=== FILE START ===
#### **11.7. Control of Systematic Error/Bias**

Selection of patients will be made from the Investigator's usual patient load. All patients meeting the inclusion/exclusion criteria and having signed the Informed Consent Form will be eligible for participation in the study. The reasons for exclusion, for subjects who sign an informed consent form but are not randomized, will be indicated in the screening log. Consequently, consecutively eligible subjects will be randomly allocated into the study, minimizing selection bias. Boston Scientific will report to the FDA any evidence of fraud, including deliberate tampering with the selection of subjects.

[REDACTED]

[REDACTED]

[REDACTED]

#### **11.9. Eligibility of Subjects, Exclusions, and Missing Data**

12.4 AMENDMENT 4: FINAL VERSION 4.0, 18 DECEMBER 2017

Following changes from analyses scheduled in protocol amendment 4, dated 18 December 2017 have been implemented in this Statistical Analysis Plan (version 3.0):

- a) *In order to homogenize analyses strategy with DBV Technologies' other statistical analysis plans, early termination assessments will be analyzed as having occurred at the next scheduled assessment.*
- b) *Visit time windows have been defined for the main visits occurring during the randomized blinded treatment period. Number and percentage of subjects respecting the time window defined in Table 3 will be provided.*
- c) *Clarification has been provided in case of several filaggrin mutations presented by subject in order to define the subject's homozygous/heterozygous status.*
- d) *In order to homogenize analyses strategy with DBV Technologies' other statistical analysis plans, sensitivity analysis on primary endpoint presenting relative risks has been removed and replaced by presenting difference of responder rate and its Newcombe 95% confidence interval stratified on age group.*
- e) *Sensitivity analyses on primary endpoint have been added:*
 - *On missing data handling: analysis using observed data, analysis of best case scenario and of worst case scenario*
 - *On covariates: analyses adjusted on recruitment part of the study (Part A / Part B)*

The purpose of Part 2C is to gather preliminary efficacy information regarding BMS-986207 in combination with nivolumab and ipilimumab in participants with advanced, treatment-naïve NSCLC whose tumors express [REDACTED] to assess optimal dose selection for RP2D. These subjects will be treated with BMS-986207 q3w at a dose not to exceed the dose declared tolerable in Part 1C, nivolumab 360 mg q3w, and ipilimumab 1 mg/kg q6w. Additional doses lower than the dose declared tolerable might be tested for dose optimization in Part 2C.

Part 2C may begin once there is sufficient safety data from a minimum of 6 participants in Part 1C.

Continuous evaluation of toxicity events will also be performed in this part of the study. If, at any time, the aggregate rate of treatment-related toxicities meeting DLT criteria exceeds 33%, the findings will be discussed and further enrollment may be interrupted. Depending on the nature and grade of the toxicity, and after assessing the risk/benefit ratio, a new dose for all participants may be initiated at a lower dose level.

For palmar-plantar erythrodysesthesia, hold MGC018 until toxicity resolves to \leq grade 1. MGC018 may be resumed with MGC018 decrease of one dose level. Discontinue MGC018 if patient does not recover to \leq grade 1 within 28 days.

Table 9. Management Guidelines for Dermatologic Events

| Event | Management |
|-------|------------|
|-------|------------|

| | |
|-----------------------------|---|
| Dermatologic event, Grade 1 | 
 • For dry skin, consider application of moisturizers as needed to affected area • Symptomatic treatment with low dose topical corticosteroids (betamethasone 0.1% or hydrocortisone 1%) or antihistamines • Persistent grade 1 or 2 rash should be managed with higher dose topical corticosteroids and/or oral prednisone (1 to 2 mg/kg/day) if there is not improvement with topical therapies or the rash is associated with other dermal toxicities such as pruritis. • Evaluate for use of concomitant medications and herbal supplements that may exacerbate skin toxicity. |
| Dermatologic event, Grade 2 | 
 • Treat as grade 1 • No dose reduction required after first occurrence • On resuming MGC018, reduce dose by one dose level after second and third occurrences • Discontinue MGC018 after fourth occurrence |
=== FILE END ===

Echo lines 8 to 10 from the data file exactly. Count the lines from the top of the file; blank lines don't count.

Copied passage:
Following changes from analyses scheduled in protocol amendment 4, dated 18 December 2017 have been implemented in this Statistical Analysis Plan (version 3.0):

- a) *In order to homogenize analyses strategy with DBV Technologies' other statistical analysis plans, early termination assessments will be analyzed as having occurred at the next scheduled assessment.*
- b) *Visit time windows have been defined for the main visits occurring during the randomized blinded treatment period. Number and percentage of subjects respecting the time window defined in Table 3 will be provided.*